What Do I Need For Online Tuition?

A young girl wearing headphones and using a computer

Online tuition can be just as beneficial for tutors and students as face to face tuition. However, it can be a little daunting and one of the main problems is knowing what equipment is needed.

I am certainly not an expert in setting up or using different software or hardware but, as a basic guide, you will need:

1) A suitable device, such as a laptop, home computer or tablet. Generally, the bigger the screen, the better so mobile phones are not recommended. Please remember to check that there is enough power in the battery or that you have plugged in the charger.

2) A stable and secure internet connection, preferably a private WiFi network at home.

3) Headphones and Webcams. If you have one, you can use the inbuilt microphone and webcam in your laptop but, if you wish to minimise background noise and enhance the audio, you might like to plug in a headset or headphones. However, this is not essential.

In accordance with Child Protection guidelines and the regulations of some video conferencing companies, please ensure that there is a responsible adult in the home during all lessons and that both your child and anyone else who may (accidentally or deliberately) appear on screen during the lesson are appropriately dressed.

5 "Top Tips" For Success

Three children smiling and leaning on books

In order to further support a child's learning, I would also suggest that parents:

1) Commit to regular tuition sessions in order to maintain momentum and consistency.

Most of my students have weekly or fortnightly lessons as, if the sessions are less frequent than

this, it is very difficult to maintain consistency

and consolidate learning.

2) Ensure that children are reading regularly and, ideally, every day.

This can include paperbacks, hardbacks, fiction, non-fiction, newspaper articles or ebooks. If reading on electronic devices, it is recommended that the "blue light" is switched off for bedtime reading as it can interfere with a child's ability to unwind and relax before going to sleep.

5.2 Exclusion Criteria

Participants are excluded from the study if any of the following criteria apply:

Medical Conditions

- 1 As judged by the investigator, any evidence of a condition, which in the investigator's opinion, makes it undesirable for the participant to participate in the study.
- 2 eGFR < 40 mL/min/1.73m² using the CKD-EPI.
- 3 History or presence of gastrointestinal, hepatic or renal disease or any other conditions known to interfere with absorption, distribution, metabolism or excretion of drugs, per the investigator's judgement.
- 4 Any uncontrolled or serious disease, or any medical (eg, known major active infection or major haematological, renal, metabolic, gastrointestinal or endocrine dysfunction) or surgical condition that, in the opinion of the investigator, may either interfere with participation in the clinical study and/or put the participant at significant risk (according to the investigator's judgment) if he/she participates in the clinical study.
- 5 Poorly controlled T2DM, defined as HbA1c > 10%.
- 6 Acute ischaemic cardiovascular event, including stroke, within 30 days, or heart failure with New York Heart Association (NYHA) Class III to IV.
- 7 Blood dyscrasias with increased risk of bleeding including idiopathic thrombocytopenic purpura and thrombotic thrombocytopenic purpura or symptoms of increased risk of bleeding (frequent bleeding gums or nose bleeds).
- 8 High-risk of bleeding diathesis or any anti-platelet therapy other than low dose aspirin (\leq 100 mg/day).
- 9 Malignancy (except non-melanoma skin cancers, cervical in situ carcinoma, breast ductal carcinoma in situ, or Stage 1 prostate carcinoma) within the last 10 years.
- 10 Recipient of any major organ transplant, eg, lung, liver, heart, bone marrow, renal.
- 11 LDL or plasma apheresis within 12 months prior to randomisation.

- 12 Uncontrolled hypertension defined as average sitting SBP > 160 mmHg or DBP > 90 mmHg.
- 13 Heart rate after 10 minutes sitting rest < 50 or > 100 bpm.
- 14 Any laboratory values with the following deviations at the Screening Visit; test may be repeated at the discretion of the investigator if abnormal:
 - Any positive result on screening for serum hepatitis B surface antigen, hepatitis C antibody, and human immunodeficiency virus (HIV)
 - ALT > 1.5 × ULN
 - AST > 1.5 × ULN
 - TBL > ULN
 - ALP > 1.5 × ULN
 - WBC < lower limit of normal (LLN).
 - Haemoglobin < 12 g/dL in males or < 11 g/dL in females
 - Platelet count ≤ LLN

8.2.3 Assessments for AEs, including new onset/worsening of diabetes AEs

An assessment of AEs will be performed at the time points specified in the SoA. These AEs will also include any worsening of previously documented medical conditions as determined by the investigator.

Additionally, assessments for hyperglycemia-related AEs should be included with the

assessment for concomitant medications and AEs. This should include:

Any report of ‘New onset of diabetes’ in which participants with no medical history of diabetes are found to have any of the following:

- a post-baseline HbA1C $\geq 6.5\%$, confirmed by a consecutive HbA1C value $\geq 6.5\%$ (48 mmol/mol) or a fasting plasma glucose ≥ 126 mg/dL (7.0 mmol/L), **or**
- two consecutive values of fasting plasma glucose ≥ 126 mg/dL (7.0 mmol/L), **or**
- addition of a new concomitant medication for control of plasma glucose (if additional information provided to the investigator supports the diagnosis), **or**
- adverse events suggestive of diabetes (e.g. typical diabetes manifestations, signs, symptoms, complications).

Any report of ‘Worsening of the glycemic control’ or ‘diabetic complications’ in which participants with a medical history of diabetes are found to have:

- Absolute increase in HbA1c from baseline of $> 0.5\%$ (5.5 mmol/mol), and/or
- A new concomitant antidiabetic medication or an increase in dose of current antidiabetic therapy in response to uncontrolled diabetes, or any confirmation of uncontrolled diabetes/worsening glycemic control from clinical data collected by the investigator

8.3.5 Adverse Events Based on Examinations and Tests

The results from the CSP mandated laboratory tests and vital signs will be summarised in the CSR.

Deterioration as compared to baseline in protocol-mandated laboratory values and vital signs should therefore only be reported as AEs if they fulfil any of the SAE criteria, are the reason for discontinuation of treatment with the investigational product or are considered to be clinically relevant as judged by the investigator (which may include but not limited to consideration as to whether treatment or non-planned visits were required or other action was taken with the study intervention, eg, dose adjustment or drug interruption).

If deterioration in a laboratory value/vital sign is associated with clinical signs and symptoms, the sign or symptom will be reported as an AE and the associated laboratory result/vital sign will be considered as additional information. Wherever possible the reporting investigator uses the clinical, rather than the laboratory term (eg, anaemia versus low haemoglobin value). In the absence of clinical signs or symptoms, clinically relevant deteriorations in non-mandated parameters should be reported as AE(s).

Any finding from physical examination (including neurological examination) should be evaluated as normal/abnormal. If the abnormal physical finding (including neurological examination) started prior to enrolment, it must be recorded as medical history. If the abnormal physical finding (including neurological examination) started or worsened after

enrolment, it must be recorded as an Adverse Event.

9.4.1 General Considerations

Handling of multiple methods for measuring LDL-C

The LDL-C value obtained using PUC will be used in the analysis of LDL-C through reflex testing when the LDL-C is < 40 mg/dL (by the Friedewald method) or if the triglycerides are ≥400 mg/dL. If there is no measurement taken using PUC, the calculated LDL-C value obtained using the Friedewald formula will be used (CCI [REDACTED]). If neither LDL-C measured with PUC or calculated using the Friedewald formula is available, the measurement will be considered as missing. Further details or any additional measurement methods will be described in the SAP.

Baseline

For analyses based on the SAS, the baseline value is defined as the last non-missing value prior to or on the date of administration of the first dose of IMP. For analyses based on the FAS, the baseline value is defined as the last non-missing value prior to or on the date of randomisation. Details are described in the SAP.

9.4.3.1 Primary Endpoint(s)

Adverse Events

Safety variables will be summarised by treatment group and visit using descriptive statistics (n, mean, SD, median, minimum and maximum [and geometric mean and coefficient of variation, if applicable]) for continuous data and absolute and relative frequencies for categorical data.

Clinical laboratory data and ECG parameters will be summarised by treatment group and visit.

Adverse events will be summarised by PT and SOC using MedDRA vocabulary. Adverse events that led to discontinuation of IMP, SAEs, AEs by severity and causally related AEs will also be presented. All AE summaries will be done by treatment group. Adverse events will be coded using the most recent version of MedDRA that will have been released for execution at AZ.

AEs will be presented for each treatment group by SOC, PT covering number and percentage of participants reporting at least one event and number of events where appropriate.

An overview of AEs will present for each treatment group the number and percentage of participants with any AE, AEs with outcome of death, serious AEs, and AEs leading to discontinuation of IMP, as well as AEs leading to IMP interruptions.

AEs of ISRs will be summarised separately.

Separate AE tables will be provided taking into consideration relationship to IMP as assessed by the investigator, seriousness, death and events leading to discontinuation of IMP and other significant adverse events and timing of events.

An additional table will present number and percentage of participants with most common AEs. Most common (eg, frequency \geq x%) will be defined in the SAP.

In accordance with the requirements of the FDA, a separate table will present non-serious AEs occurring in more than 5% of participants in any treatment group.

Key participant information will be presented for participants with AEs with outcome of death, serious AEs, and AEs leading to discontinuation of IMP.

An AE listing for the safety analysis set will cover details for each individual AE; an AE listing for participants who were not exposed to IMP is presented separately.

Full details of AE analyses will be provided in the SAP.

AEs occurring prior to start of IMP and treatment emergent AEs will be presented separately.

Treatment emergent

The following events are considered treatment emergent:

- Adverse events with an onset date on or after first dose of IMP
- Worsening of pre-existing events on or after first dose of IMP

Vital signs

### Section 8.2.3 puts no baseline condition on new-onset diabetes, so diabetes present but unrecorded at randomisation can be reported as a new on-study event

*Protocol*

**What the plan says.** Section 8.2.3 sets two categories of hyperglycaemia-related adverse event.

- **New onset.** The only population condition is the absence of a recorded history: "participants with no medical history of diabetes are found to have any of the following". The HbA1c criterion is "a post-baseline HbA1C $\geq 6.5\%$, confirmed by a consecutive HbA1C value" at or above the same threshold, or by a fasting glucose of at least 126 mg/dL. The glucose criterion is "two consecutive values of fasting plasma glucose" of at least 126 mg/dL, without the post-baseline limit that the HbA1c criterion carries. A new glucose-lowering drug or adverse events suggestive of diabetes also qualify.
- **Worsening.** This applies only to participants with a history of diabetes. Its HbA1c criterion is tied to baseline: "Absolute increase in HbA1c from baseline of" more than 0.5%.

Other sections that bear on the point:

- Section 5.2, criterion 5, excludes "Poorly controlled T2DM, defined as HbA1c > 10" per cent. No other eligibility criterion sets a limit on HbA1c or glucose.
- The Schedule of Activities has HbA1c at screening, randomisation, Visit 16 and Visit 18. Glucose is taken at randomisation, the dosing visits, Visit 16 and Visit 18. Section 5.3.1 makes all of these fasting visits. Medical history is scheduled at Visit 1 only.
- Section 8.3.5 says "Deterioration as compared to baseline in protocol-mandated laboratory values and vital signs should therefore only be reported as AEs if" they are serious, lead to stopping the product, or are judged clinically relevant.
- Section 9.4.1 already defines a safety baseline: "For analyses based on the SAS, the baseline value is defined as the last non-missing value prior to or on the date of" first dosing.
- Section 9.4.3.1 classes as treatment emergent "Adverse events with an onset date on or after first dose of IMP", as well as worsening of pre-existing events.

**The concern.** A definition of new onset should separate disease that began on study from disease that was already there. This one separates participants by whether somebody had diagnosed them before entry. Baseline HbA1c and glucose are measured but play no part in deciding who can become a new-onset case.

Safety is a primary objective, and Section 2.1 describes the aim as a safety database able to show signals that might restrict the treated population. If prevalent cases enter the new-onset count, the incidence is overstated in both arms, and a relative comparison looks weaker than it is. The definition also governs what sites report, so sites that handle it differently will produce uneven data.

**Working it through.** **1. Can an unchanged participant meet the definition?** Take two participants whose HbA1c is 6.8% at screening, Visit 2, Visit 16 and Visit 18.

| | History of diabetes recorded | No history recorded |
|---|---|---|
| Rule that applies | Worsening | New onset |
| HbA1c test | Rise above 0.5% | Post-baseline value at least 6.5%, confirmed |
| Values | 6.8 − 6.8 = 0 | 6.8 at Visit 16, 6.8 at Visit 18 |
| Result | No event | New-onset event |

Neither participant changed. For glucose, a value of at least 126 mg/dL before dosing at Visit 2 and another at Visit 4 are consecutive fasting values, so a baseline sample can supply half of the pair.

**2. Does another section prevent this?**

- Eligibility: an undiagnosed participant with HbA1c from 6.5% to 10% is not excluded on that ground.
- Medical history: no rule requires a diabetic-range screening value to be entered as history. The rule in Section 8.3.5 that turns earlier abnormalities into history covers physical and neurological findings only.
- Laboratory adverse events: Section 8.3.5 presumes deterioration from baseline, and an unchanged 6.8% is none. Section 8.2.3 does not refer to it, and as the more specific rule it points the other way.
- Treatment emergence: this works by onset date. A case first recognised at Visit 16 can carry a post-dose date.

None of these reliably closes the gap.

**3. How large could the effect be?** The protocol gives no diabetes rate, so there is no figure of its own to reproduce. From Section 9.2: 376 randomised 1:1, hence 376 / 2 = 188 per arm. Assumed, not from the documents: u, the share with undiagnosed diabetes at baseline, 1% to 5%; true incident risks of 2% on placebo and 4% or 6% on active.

3) Investigate the wide range of free or inexpensive learning resources which are available to support your child with their English skills.

This might include speaking to the school about additional classroom support or revision classes, online websites like BBC Bitesize and YouTube videos by Mr Bruff or traditional, printed textbooks.

For English as a Second or Foreign Language, it would be helpful for your child to

listen to radio stations or watch British or American television programmes or films with English subtitles.

4) Ensure that children have regular routines, particularly when it comes to schoolwork, mealtimes and bedtimes.

Like anyone, children can't focus properly or work to the best of their ability if they are tired or hungry so regular routines are essential to consistent academic performance. This includes GCSE students who may be tempted to stay up half the night to cram in some last minute revision!

5) Help your child to maintain a positive attitude by showing an interest in what they have learned and encouraging them to keep going...even if they find it challenging.

As previously mentioned, no amount of tuition will help your child if they are firmly opposed to the idea, are uninterested in improving their grades, fail to engage with the tutor and/or the lesson and consistently refuse to put any effort into their work.

I have had some experience in tutoring "reluctant" students in the past and have found that, in most cases, their negative attitude towards the subject comes from their belief (however untrue) that they are "just not good at English." Fortunately, after some tailored support, their confidence increases, the quality of their work improves and their objections can be overcome.

Private Tutor and Owner of English Home Studies

About the Author

I’m a private tutor, a former qualified and experienced secondary school English Teacher and the founder of English Home Studies. In addition to offering 1:1 tuition sessions for students from 9 - 16 years old (Year 5 - Year 11), I create digital and printable revision guides and activity packs.

I often post advice and links to free and affordable English resources on the English Home Studies Facebook and Instagram pages but, if you have a child in KS3 or KS4, you might like to join one of my Facebook groups:

If you would like to find out more about my qualifications and experience, read some of the lovely reviews I've received from previous clients or have any questions, please have a look around my website or send me a message. Many thanks.


 English Home Studies logo of an adult sat at a desk next to a child, helping them with their studies.